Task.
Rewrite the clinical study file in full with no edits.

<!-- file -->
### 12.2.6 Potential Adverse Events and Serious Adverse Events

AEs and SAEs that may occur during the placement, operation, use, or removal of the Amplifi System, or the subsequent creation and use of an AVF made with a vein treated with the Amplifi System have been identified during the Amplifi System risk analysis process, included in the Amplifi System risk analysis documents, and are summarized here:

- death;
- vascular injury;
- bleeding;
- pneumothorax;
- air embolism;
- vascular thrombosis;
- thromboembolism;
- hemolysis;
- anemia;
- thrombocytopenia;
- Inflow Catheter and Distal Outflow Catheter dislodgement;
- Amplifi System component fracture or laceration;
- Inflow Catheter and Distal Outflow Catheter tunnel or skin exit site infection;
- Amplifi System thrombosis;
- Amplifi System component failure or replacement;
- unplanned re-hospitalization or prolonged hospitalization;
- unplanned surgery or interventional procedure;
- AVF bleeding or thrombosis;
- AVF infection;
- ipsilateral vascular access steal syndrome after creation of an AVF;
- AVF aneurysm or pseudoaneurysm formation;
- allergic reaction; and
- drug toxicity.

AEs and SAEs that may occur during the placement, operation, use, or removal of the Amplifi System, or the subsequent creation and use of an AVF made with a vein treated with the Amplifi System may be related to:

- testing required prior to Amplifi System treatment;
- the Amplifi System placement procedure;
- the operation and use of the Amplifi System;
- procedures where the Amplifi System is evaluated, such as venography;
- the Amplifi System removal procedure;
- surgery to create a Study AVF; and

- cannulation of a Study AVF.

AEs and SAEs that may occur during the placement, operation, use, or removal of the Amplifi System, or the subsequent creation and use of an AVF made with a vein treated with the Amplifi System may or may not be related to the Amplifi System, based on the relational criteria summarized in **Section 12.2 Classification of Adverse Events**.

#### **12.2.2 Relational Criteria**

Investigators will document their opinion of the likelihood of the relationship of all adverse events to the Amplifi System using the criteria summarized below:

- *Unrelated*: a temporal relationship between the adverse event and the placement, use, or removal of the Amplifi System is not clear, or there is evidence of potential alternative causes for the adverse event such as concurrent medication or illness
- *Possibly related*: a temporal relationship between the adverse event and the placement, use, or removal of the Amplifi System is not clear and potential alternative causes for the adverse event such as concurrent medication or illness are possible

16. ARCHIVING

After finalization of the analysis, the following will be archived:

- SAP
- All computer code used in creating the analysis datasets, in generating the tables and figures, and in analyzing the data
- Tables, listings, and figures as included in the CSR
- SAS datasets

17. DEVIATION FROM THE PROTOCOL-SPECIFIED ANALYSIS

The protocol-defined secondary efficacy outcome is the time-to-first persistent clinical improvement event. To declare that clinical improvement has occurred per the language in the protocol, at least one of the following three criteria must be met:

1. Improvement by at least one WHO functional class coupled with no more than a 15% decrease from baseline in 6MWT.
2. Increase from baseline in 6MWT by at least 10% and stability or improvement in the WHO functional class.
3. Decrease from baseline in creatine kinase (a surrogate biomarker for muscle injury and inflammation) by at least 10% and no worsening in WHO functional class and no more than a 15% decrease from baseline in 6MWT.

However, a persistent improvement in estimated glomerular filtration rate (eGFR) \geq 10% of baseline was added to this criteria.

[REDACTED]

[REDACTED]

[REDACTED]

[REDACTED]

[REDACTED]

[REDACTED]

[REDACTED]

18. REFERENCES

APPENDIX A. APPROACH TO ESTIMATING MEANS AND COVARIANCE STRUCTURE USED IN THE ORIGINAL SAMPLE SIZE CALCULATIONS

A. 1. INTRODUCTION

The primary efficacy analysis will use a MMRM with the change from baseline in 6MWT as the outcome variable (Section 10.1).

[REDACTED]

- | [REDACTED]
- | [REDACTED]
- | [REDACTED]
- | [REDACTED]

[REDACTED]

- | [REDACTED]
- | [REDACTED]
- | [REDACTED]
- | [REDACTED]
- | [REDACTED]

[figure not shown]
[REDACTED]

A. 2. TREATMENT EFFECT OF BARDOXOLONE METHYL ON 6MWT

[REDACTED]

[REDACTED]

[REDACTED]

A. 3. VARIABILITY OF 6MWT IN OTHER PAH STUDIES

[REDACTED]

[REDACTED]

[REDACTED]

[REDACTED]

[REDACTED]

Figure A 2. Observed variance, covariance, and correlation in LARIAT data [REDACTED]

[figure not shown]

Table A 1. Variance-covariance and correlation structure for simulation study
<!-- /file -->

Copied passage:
### 12.2.6 Potential Adverse Events and Serious Adverse Events

AEs and SAEs that may occur during the placement, operation, use, or removal of the Amplifi System, or the subsequent creation and use of an AVF made with a vein treated with the Amplifi System have been identified during the Amplifi System risk analysis process, included in the Amplifi System risk analysis documents, and are summarized here:

- death;
- vascular injury;
- bleeding;
- pneumothorax;
- air embolism;
- vascular thrombosis;
- thromboembolism;
- hemolysis;
- anemia;
- thrombocytopenia;
- Inflow Catheter and Distal Outflow Catheter dislodgement;
- Amplifi System component fracture or laceration;
- Inflow Catheter and Distal Outflow Catheter tunnel or skin exit site infection;
- Amplifi System thrombosis;
- Amplifi System component failure or replacement;
- unplanned re-hospitalization or prolonged hospitalization;
- unplanned surgery or interventional procedure;
- AVF bleeding or thrombosis;
- AVF infection;
- ipsilateral vascular access steal syndrome after creation of an AVF;
- AVF aneurysm or pseudoaneurysm formation;
- allergic reaction; and
- drug toxicity.

AEs and SAEs that may occur during the placement, operation, use, or removal of the Amplifi System, or the subsequent creation and use of an AVF made with a vein treated with the Amplifi System may be related to:

- testing required prior to Amplifi System treatment;
- the Amplifi System placement procedure;
- the operation and use of the Amplifi System;
- procedures where the Amplifi System is evaluated, such as venography;
- the Amplifi System removal procedure;
- surgery to create a Study AVF; and

- cannulation of a Study AVF.

AEs and SAEs that may occur during the placement, operation, use, or removal of the Amplifi System, or the subsequent creation and use of an AVF made with a vein treated with the Amplifi System may or may not be related to the Amplifi System, based on the relational criteria summarized in **Section 12.2 Classification of Adverse Events**.

#### **12.2.2 Relational Criteria**

Investigators will document their opinion of the likelihood of the relationship of all adverse events to the Amplifi System using the criteria summarized below:

- *Unrelated*: a temporal relationship between the adverse event and the placement, use, or removal of the Amplifi System is not clear, or there is evidence of potential alternative causes for the adverse event such as concurrent medication or illness
- *Possibly related*: a temporal relationship between the adverse event and the placement, use, or removal of the Amplifi System is not clear and potential alternative causes for the adverse event such as concurrent medication or illness are possible

16. ARCHIVING

After finalization of the analysis, the following will be archived:

- SAP
- All computer code used in creating the analysis datasets, in generating the tables and figures, and in analyzing the data
- Tables, listings, and figures as included in the CSR
- SAS datasets

17. DEVIATION FROM THE PROTOCOL-SPECIFIED ANALYSIS

The protocol-defined secondary efficacy outcome is the time-to-first persistent clinical improvement event. To declare that clinical improvement has occurred per the language in the protocol, at least one of the following three criteria must be met:

1. Improvement by at least one WHO functional class coupled with no more than a 15% decrease from baseline in 6MWT.
2. Increase from baseline in 6MWT by at least 10% and stability or improvement in the WHO functional class.
3. Decrease from baseline in creatine kinase (a surrogate biomarker for muscle injury and inflammation) by at least 10% and no worsening in WHO functional class and no more than a 15% decrease from baseline in 6MWT.

However, a persistent improvement in estimated glomerular filtration rate (eGFR) \geq 10% of baseline was added to this criteria.

[REDACTED]

[REDACTED]

[REDACTED]

[REDACTED]

[REDACTED]

[REDACTED]

[REDACTED]

18. REFERENCES

APPENDIX A. APPROACH TO ESTIMATING MEANS AND COVARIANCE STRUCTURE USED IN THE ORIGINAL SAMPLE SIZE CALCULATIONS

A. 1. INTRODUCTION

The primary efficacy analysis will use a MMRM with the change from baseline in 6MWT as the outcome variable (Section 10.1).

[REDACTED]

- | [REDACTED]
- | [REDACTED]
- | [REDACTED]
- | [REDACTED]

[REDACTED]

- | [REDACTED]
- | [REDACTED]
- | [REDACTED]
- | [REDACTED]
- | [REDACTED]

[figure not shown]
[REDACTED]

A. 2. TREATMENT EFFECT OF BARDOXOLONE METHYL ON 6MWT

[REDACTED]

[REDACTED]

[REDACTED]

A. 3. VARIABILITY OF 6MWT IN OTHER PAH STUDIES

[REDACTED]

[REDACTED]

[REDACTED]

[REDACTED]

[REDACTED]

Figure A 2. Observed variance, covariance, and correlation in LARIAT data [REDACTED]

[figure not shown]

Table A 1. Variance-covariance and correlation structure for simulation study